Many veterans will tell you about the bond of brotherhood between those they served with, about how close men and women become during times of danger. However, many other veterans tell a different story-a story of shame, anger, and humiliation. Hazing and bullying are common in all branches of the military, and these events can be extremely traumatic for the victim.
When many people think of PTSD, they think of very traumatic experiences related to exposure to actual or threatened death, serious injury or sexual violation. In fact, both the VA and the Diagnostic and Statistical Manual of Mental Disorders (the “bible” of mental illness) specifically state this in their diagnostic criteria. PTSD is the probably the only disorder in the DSM that specifically limits the root cause of the disorder so specifically. However, actual research suggests that this limitation is not very absolute.
In the 1980’s, a doctor named Heinz Leymann decided to research this topic. He labelled the behavior of workplace bullies as “mobbing”- the behavior wild animals display when grouping together to attack a single target. Victims of bullying will certainly relate to this metaphor.
Leymann found that victims of workplace bullying had several health outcomes that were different than those who had not been victims of workplace bullying. Twenty percent of victims committed suicide or developed severe health problems. In his home country of Sweden, he posited that one out of every six suicides in Sweden could be traced back to workplace bullying!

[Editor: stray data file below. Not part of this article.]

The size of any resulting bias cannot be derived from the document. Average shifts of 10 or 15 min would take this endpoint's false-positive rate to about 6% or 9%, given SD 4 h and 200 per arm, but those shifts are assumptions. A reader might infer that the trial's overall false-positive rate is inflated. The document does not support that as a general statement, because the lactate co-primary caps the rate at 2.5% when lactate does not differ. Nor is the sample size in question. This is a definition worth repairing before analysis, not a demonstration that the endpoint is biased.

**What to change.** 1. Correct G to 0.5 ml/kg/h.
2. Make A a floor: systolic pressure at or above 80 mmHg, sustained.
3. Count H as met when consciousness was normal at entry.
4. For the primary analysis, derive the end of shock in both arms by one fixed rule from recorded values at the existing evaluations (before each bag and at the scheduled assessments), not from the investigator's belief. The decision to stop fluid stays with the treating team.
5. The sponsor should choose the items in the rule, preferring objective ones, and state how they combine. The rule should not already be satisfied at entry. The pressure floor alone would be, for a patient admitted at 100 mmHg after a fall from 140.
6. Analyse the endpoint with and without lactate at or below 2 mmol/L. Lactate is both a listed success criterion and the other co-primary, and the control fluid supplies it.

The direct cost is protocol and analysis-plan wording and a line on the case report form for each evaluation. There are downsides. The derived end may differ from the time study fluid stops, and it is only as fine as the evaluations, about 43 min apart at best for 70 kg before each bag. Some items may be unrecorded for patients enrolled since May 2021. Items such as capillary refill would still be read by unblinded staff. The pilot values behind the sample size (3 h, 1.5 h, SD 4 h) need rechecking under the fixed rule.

Studies by the The Workplace Bullying & Trauma Institute have found that 76% of victims of workplace bullying experience severe anxiety, 47% experienced PTSD symptoms, 39% experienced clinical depression, and 32% had regular panic attacks.
The VA may deny your claim for PTSD as the result of bullying or hazing while in service, and it seems like you have two options:
- Demonstrate that you were in fear for your life, in fear of serious injury, or in fear of sexual assault.
- Although you may have PTSD, base your claim on your anxiety and depressive symptoms, as anxiety and depression do not have such restrictive criteria.
The trauma of workplace bullying is not a single, quick incident like an IED or a car accident. This trauma is experienced for weeks, months, even years, and it builds and builds until the victim breaks. The effects can last for years, possibly even for the rest of the victim’s life. This can have serious repercussions on future employment, and even social relationships.
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